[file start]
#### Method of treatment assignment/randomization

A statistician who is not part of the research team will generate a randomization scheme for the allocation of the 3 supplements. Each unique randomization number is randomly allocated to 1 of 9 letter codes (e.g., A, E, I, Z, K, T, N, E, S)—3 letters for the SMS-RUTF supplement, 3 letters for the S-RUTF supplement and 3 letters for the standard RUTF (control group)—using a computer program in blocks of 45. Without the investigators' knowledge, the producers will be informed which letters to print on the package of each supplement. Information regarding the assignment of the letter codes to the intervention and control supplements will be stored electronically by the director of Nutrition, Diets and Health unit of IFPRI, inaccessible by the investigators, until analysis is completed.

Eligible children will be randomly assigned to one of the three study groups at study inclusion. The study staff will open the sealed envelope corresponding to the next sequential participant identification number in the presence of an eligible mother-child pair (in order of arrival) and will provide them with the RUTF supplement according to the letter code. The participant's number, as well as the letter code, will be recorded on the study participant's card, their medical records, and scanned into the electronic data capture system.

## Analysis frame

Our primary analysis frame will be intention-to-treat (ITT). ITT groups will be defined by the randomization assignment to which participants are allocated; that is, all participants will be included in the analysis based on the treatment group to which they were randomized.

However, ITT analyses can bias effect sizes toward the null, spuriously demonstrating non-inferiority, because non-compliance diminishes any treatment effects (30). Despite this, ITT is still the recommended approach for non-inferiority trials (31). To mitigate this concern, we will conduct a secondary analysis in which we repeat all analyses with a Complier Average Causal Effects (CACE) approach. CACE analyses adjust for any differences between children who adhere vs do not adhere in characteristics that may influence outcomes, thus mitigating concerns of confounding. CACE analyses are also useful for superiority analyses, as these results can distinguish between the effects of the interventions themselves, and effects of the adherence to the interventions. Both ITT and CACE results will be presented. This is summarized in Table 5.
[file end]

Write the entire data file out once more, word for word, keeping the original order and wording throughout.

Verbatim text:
#### Method of treatment assignment/randomization

A statistician who is not part of the research team will generate a randomization scheme for the allocation of the 3 supplements. Each unique randomization number is randomly allocated to 1 of 9 letter codes (e.g., A, E, I, Z, K, T, N, E, S)—3 letters for the SMS-RUTF supplement, 3 letters for the S-RUTF supplement and 3 letters for the standard RUTF (control group)—using a computer program in blocks of 45. Without the investigators' knowledge, the producers will be informed which letters to print on the package of each supplement. Information regarding the assignment of the letter codes to the intervention and control supplements will be stored electronically by the director of Nutrition, Diets and Health unit of IFPRI, inaccessible by the investigators, until analysis is completed.

Eligible children will be randomly assigned to one of the three study groups at study inclusion. The study staff will open the sealed envelope corresponding to the next sequential participant identification number in the presence of an eligible mother-child pair (in order of arrival) and will provide them with the RUTF supplement according to the letter code. The participant's number, as well as the letter code, will be recorded on the study participant's card, their medical records, and scanned into the electronic data capture system.

## Analysis frame

Our primary analysis frame will be intention-to-treat (ITT). ITT groups will be defined by the randomization assignment to which participants are allocated; that is, all participants will be included in the analysis based on the treatment group to which they were randomized.

However, ITT analyses can bias effect sizes toward the null, spuriously demonstrating non-inferiority, because non-compliance diminishes any treatment effects (30). Despite this, ITT is still the recommended approach for non-inferiority trials (31). To mitigate this concern, we will conduct a secondary analysis in which we repeat all analyses with a Complier Average Causal Effects (CACE) approach. CACE analyses adjust for any differences between children who adhere vs do not adhere in characteristics that may influence outcomes, thus mitigating concerns of confounding. CACE analyses are also useful for superiority analyses, as these results can distinguish between the effects of the interventions themselves, and effects of the adherence to the interventions. Both ITT and CACE results will be presented. This is summarized in Table 5.